03/03/2011 04:36 pm ET | Updated May 25, 2011

'She's The First:' From Simple Fundraisers To Life Changing Education

This post is part of our month-long series featuring Greatest Women of the Day, in recognition of Women's History Month.

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On the spectrum of flashy fundraisers, a bake sale may not be the first event to come to mind, but with one bake sale, She's The First put three girls through a year of school in Nepal.

Ramping up their efforts with a campaign donating a dollar for every 'Like,' on Facebook, they raised enough to sponsor two girls in Guatemala.

With a benefit concert, She's the First raised $6,000, enough to put three girls in Tanzania through two years of secondary school.

With ideas as simple as bake sales and poker nights, last year, She's the First raised $13,500 and sponsored 37 girls in developing countries.

"We can bring together groups of people who individually, can only give small donations, and together, pool the money to sponsor a girl," said Tammy Tibbetts, founder of She's the First.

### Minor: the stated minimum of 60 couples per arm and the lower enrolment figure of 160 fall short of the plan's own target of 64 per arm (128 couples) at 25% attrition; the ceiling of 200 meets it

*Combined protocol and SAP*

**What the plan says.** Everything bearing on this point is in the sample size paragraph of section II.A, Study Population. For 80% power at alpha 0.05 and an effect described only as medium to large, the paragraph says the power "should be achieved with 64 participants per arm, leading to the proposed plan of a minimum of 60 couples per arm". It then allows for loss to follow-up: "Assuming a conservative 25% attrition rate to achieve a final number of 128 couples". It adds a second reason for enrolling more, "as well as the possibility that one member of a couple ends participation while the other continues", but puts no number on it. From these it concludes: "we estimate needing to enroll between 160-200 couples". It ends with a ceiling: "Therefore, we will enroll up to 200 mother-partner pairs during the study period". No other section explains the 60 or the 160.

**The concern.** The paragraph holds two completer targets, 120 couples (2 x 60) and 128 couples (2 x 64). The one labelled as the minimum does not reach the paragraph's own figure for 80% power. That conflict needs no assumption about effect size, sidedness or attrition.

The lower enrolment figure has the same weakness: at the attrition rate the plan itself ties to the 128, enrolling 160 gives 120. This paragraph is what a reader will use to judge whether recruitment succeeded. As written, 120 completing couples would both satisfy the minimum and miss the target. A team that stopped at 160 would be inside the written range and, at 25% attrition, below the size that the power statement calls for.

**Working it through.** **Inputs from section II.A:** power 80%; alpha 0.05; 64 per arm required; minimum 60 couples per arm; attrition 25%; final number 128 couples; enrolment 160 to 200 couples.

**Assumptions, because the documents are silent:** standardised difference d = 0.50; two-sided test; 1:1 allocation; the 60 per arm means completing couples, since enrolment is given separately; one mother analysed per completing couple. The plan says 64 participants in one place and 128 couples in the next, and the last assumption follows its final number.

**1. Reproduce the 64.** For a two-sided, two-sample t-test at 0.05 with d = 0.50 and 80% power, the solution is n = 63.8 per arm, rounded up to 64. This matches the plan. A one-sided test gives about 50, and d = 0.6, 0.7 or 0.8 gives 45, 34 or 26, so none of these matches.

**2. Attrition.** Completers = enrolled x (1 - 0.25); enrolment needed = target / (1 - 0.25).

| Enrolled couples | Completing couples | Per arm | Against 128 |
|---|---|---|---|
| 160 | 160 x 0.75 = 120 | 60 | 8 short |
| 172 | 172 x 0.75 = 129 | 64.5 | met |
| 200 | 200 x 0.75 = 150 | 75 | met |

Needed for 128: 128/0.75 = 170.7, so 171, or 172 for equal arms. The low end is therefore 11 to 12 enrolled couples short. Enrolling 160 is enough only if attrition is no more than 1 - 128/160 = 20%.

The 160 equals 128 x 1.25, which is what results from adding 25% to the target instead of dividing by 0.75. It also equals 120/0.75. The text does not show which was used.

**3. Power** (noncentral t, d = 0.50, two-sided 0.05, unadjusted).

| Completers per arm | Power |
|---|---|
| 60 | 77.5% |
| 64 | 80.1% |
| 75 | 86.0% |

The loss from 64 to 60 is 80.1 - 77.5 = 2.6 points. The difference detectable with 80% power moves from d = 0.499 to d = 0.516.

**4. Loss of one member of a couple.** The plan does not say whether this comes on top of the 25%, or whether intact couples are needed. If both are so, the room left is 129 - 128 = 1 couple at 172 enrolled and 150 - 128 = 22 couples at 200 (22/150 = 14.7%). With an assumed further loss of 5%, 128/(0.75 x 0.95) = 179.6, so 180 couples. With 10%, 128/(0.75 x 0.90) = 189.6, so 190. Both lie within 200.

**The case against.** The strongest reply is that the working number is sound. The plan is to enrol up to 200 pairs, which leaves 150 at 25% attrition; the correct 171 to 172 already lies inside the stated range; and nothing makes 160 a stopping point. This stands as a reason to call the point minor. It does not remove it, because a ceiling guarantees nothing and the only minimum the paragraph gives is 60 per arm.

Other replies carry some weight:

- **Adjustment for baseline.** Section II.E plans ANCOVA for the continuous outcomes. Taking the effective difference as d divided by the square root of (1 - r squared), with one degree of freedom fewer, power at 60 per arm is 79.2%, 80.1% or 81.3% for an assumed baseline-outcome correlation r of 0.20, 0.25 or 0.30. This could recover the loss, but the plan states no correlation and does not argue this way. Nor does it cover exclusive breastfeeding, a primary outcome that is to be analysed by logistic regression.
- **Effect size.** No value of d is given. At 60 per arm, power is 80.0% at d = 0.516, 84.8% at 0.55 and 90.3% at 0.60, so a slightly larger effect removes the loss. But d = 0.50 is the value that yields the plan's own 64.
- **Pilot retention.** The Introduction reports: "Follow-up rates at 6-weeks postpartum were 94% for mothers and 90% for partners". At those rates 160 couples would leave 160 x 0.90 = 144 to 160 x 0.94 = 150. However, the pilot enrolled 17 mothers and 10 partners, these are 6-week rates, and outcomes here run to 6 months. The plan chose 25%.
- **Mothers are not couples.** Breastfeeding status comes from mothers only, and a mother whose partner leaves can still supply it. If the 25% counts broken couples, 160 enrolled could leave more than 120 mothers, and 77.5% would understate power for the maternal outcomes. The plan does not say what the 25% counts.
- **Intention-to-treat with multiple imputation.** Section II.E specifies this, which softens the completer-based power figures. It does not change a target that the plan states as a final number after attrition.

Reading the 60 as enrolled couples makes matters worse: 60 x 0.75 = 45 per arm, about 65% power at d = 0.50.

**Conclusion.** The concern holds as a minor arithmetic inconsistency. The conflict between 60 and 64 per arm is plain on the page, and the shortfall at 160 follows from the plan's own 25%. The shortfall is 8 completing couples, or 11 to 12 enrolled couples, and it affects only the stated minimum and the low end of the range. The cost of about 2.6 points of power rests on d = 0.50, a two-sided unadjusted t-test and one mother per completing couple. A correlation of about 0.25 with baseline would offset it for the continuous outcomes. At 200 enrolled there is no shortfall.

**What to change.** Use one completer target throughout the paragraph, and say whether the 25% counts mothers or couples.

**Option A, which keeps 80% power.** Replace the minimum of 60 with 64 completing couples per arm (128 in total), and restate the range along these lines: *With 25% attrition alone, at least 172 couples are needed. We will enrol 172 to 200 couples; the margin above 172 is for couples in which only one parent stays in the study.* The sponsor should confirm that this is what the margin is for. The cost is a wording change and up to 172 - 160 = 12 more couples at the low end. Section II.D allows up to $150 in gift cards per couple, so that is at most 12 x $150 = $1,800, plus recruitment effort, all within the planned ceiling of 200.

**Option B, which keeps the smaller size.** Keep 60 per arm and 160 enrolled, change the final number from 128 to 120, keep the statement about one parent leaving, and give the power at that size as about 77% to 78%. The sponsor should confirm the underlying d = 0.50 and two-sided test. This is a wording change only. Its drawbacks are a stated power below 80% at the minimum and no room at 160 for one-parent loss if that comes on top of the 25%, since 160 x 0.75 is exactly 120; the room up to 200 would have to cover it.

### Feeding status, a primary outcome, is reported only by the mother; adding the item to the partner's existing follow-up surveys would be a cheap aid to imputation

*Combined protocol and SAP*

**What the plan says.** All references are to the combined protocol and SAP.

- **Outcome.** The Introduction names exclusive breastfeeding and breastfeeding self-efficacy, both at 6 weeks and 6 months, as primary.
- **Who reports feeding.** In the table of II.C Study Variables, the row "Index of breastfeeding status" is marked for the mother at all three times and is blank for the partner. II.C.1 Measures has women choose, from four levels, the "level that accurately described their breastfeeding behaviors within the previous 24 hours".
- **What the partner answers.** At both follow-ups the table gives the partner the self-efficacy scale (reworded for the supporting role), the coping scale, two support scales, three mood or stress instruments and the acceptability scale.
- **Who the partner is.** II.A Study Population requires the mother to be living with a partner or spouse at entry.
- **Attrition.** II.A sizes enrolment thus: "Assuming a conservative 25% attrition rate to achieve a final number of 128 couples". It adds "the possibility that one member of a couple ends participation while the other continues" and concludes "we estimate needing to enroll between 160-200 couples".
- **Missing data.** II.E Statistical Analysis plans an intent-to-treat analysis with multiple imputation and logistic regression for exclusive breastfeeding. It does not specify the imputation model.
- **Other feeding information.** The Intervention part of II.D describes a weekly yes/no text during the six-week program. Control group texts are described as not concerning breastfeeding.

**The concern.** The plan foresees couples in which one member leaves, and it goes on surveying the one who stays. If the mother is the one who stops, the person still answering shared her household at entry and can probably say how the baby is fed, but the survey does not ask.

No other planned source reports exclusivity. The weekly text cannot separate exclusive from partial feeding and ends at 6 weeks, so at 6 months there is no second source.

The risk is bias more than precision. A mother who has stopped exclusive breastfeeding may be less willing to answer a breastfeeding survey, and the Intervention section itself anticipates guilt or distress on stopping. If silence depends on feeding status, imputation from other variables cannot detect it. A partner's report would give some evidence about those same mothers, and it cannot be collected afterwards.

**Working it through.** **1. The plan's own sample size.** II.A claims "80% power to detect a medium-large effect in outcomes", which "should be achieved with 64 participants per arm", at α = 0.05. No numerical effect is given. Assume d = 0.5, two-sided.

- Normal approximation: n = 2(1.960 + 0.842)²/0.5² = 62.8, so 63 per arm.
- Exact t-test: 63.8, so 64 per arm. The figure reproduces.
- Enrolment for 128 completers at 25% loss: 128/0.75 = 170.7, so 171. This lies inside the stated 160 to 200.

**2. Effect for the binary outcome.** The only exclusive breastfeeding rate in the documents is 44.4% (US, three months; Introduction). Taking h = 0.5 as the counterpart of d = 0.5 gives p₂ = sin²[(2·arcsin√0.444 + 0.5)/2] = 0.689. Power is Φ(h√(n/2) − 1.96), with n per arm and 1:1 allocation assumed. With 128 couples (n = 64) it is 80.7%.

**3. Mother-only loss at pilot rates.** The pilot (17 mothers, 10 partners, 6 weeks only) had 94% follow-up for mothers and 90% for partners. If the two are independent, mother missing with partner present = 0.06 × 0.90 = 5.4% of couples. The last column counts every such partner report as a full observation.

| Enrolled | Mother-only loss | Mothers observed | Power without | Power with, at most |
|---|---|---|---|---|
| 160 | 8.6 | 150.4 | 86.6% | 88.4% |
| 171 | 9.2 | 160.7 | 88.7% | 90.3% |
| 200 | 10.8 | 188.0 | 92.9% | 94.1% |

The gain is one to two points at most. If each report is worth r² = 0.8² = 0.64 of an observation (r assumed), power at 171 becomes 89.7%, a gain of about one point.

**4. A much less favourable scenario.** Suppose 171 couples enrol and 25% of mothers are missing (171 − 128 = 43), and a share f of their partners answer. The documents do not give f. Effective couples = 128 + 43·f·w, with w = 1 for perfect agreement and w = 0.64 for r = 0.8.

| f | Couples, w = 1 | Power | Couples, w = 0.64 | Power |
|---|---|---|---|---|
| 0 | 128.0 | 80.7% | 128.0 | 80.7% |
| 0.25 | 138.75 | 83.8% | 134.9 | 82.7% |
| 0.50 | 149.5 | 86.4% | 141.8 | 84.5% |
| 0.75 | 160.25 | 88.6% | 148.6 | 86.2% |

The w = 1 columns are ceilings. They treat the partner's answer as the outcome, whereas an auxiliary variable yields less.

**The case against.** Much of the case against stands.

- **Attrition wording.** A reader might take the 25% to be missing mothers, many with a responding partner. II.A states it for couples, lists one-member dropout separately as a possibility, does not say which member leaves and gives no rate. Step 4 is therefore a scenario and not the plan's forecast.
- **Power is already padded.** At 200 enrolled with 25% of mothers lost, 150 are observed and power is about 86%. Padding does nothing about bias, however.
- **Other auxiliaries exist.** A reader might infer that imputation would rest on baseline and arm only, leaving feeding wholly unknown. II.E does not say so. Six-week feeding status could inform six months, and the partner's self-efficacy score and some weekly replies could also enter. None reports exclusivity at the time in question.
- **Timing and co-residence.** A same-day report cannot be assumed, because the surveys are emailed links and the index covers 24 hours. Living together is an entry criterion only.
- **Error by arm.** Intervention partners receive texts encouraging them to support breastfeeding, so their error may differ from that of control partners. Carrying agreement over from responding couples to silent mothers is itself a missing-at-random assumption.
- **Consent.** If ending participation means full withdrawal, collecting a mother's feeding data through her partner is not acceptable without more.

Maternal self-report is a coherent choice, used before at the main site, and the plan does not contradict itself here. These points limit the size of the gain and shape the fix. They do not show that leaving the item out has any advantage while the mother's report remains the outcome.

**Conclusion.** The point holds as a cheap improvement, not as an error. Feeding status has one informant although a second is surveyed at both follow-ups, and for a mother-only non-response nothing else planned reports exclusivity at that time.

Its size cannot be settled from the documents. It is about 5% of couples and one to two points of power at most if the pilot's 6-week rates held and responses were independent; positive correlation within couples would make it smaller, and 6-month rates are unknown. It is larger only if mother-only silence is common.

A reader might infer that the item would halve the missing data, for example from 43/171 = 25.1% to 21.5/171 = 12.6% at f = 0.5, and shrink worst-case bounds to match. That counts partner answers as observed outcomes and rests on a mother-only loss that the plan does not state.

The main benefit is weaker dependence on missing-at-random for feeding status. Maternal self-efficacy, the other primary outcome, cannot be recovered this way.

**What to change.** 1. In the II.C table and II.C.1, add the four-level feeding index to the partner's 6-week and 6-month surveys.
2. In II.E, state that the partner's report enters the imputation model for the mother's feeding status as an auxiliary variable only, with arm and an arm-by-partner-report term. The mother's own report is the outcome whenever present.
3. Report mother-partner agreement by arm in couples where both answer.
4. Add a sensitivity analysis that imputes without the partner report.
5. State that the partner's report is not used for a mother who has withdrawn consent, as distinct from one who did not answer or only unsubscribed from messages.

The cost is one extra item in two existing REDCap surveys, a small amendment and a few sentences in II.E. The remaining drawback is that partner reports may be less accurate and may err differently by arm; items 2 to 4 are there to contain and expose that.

And people are realizing they can be humanitarians, she added. "When they see they can raise $900 from cupcakes, people discover these big muscles that they never knew they had," said Tammy, 25. "It sparks a realization that with our everyday actions, we can make a life-changing difference."

She's the First was launched in late 2009 by a group of recent college grads and students who wanted to use social media to highlight the fact that 70 percent of the children without access to education are girls (scroll down for the campaign video). It was also an opportunity to do something about it, in the simplest ways possible.

"It could just be a Saturday night, invite your friends over for a spaghetti dinner, ask everyone for a suggested donation of $10 or $15, which would be a lot less than if you went out for dinner and drinks and tipped the waiter," said Tammy.

The fundraisers pick one of the partner organizations vetted and chosen by She's the First to donate the proceeds to. The causes range from a children's home in Nepal, where $300 will pay for a child student to go to elementary school for a year; to the Kibera School for Girls, a groundbreaking school inside Africa's largest slum, where $480 will put a young, HIV positive girl through school for a year.

Last year, She's the First held 'Girls Who Rock,' a benefit concert featuring musicians Kat DeLuna, Shontelle, and Cara Salimando, raising the $6,000 scholarship that will help three teenage girls graduate from secondary school in Tanzania in East Africa.

"They're part of the five percent of girls in their country who have the privilege of going to secondary school," said Tammy. "I'm struck by how driven they are to pursue career paths that would have been unheard of just a generation earlier."